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October 14, 2003

David Wells


Q. I know you're a big fan of Babe Ruth's, can you can you tell us tonight what you think of the Curse of the Bambino and what do you think you contributed to the curse continuing tonight?

DAVID WELLS: Well, I believe in it and that's just my opinion, one man's opinion. You know, going out there and just doing what I love to do, and especially in this ballpark where it's pretty rare. I just try to follow suit and try to keep that theory alive. Tonight I got great help, great defense, for that to continue.

Q. Your post-season record is excellent. What is it about you in the post-season, and also, the two big at-bats today, one with Garciaparra with second and third and the other with Ramirez with the bases loaded. What was your strategy in those particular at-bats?

DAVID WELLS: Which one you want first?

Q. Either way.

DAVID WELLS: You know, I live for this time. I get an opportunity to pitch in a big game, and I said the other day, I'm not afraid to take the ball. I live for being the guy to go out there and be the one on the mound, try to make things happen, try to shut the other team down, because I'm not afraid to fail. That's something that I've failed plenty of times and it doesn't bother me, because it's just a game and it's a game that -- it's the best game in the world to me. And to go out there and get that opportunity and make the best of that situation, that's what I like to do. With those at-bats, I had to battle. It was something that I know Nomar, he's a great hitter, we've had great battles over the years. You can't take him for granted because he can come out of a slump at any time and I just tried to avoid that situation. With Manny, I just threw him a big, big breaking balls, because he's a good fastball hitter and I just tried to keep him on his front foot. I threw him a changeup before that and he hit a home run. I felt better with the curveball in that situation than any other offspeed pitch.

Q. On Saturday night when Karim got buzzed by Pedro, you were one of the guys, at least the cameras caught, very vocal on the dugout steps; what were you thinking tonight, getting that big hit tonight, getting you up 2-0?

DAVID WELLS: I think it's great. Karim, he's had a difficult career, I'd say. He's been up and down, and really never had an opportunity to go out there every day and play. He's getting an opportunity to play here in the post-season. He's just making the best of it. I couldn't be happier for the guy. He's going out there, he's a team player, he doesn't give up. He'll go out there and help you one way or another. To get that key hit, he's focused, he's locked in. That's what you have to do in post-season. When you have an opportunity to play, he wants to do that, and I couldn't be happier for him.

Q. Which of those jams felt bigger to you to get out of, the third or the fifth inning?

DAVID WELLS: Both of them. Any jam you get out of is big, because they had opportunities to score. To get out of that, it's just huge. It's just a confidence builder for our team, for myself, to get out of a jam like that, you've got second and third, no outs or one out, whatever it was. You've just got to bear down and make your pitches because this is a great hitting team. They have got an explosive offensive team and you've just got to go out and pitch your game and that's what I did.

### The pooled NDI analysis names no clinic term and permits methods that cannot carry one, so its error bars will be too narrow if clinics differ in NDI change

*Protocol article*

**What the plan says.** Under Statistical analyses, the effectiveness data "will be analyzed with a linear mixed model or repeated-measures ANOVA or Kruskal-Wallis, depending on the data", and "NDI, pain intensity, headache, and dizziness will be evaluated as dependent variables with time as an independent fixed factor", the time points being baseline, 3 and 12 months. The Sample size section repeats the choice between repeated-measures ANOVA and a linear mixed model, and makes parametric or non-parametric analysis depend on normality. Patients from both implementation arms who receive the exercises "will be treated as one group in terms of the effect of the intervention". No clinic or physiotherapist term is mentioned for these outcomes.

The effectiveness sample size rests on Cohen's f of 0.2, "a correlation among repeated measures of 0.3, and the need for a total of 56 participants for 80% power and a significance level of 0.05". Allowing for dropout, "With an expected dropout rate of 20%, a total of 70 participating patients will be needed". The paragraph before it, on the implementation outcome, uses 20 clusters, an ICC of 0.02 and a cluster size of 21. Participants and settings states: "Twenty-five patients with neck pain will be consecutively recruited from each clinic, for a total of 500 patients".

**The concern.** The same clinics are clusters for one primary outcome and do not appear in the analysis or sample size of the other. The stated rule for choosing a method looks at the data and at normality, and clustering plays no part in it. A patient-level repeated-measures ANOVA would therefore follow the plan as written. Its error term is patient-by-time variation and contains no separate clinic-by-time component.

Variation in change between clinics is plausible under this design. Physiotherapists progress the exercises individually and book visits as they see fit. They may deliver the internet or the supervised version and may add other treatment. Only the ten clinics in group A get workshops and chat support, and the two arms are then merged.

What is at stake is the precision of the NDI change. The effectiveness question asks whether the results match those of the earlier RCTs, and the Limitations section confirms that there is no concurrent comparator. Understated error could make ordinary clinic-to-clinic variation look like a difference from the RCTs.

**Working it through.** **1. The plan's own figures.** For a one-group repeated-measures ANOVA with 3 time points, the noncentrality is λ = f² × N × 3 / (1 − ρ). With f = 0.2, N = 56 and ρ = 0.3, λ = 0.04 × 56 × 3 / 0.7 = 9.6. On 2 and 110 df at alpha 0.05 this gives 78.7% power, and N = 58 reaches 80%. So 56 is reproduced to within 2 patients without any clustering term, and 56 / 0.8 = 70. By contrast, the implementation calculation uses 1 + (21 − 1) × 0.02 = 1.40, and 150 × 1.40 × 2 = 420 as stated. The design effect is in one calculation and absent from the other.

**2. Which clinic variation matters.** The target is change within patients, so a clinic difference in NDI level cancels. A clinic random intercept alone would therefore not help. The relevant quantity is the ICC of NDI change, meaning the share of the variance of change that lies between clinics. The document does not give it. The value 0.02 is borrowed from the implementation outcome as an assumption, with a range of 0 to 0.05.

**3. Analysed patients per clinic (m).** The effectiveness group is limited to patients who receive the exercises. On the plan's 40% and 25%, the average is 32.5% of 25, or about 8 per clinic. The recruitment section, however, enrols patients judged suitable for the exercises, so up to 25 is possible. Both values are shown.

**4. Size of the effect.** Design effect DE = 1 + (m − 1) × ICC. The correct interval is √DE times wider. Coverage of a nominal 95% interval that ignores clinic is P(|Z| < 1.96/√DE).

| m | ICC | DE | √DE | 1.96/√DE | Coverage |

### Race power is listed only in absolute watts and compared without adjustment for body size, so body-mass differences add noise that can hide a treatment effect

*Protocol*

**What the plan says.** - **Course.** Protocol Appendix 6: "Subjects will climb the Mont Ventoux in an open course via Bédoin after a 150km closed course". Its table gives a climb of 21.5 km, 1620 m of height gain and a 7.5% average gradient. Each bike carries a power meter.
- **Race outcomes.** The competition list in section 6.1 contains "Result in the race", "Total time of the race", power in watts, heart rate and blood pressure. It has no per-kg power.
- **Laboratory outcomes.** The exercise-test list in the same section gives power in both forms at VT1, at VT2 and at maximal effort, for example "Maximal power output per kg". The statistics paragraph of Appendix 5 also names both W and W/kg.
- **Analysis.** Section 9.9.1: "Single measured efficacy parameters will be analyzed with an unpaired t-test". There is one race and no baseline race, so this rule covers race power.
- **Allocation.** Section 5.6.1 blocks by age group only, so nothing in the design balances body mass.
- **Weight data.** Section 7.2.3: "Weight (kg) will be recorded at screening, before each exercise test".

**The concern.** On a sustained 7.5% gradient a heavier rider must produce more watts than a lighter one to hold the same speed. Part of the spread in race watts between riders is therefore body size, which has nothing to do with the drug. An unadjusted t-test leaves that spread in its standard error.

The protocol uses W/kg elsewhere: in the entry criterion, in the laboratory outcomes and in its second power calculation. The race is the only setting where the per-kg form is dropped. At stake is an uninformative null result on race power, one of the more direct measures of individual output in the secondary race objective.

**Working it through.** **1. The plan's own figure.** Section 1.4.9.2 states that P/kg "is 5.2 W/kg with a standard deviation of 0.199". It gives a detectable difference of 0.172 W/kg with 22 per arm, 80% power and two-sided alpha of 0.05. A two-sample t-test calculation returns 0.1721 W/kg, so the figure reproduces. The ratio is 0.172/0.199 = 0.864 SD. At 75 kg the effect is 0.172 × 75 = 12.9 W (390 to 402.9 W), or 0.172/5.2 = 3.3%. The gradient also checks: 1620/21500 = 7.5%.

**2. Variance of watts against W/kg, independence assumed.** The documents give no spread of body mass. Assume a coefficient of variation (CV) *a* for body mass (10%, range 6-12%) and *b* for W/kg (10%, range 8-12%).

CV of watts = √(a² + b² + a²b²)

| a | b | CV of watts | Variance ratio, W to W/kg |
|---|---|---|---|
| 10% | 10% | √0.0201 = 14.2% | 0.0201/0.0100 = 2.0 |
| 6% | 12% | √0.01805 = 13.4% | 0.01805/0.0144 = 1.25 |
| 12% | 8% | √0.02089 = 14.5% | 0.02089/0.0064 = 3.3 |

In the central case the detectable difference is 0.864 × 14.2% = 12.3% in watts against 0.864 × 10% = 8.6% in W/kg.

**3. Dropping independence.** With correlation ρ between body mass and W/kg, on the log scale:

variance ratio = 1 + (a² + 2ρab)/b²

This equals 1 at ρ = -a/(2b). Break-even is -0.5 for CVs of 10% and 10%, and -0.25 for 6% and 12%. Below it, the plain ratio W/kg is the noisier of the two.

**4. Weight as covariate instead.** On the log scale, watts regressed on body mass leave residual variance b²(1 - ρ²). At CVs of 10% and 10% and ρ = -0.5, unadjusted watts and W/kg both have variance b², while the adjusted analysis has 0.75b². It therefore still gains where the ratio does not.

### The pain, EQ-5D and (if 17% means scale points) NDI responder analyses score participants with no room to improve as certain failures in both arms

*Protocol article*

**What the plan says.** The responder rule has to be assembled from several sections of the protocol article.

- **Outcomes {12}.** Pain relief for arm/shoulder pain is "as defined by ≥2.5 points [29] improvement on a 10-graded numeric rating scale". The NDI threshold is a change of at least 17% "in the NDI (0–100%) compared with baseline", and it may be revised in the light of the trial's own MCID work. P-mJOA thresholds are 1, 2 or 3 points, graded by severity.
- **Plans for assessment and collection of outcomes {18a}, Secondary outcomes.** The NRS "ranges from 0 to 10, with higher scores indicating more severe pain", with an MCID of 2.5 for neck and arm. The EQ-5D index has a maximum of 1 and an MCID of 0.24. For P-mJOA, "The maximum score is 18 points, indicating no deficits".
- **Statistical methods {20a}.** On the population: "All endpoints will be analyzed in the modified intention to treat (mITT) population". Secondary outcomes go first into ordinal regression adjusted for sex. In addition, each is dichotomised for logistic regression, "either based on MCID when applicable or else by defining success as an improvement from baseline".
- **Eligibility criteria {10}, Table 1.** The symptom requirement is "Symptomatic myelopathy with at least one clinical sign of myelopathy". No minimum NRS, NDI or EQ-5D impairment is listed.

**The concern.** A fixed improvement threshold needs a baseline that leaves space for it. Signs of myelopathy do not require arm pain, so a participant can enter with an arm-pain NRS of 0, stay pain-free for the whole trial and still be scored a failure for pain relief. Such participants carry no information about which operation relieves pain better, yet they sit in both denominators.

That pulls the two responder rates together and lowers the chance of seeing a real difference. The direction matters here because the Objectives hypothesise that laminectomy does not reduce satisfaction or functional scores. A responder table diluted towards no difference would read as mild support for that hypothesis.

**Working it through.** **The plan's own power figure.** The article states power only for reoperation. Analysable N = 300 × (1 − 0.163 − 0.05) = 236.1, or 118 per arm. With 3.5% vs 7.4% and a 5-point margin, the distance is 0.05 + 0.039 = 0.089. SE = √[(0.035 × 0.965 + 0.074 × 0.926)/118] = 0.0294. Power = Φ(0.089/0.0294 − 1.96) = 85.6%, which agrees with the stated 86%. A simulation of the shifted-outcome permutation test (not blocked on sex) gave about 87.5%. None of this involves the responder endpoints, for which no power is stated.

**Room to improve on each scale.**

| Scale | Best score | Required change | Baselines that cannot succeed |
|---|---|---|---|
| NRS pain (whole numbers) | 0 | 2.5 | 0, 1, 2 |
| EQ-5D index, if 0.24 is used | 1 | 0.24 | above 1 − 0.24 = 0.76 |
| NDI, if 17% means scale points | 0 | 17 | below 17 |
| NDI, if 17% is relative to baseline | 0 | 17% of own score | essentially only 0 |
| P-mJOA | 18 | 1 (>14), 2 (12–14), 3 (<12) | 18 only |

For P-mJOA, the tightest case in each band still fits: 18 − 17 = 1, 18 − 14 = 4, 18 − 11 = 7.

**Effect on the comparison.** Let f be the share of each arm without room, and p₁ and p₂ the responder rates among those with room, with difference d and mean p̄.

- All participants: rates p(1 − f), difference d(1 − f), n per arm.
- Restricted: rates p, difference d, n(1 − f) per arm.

Q. Now that you've got this one under your belt, would you still like to have the opportunity to push the button on Fenway Park?

DAVID WELLS: Absolutely. There's no question about it. (Laughter.) And this is all out of fun. I read a couple of articles and I thought it was pretty pathetic, some of the things you people write around here. It's just something that you look back on my career, it hasn't really been too good. The last couple of years have been good. I'm all about tradition and old school, and this is a great ballpark. But for an individual like myself to have very little success here, you just say things like that. It's not a shot below the belt against Boston or anything, because I think this is a great town. It's unbelievable. It's fun. And I understand right now, it's the heat of the moment. We're driving home last night to the hotel and every block everybody is flipping us off. (Laughter.) I wish I had a video camera. It's unbelievable. I've never seen anything like it. They are fans and you've got to understand it. You've just got to make the best of the situation.

Q. What kind of effect did the extra two days of rest have for you?

DAVID WELLS: I've pitched on nine-days rest, I've pitched on three-days rest, and to me, it doesn't matter to me one way or another. I try to stay focused. I play catch a lot, long-toss, flat-ground, I'm starting to throw in the bullpens again. It's just something that to me, I've been blessed with a rubber arm so far (knocking on table) and to me, I can adjust. I think it was huge, because Mike pitched his butt off last night, and he's better on five-days rest. That goes back to Baltimore and something with him. He gets too much rest, he doesn't feel comfortable, and I thought that was a great decision on Joe and Mel's part yesterday by going with him.

Q. Mel had said before the series that he felt that what happened last year at Anaheim was an unspoken source of motivation for the starters; how much have you been driven by what happened in Game 4 in the Minnesota series and today?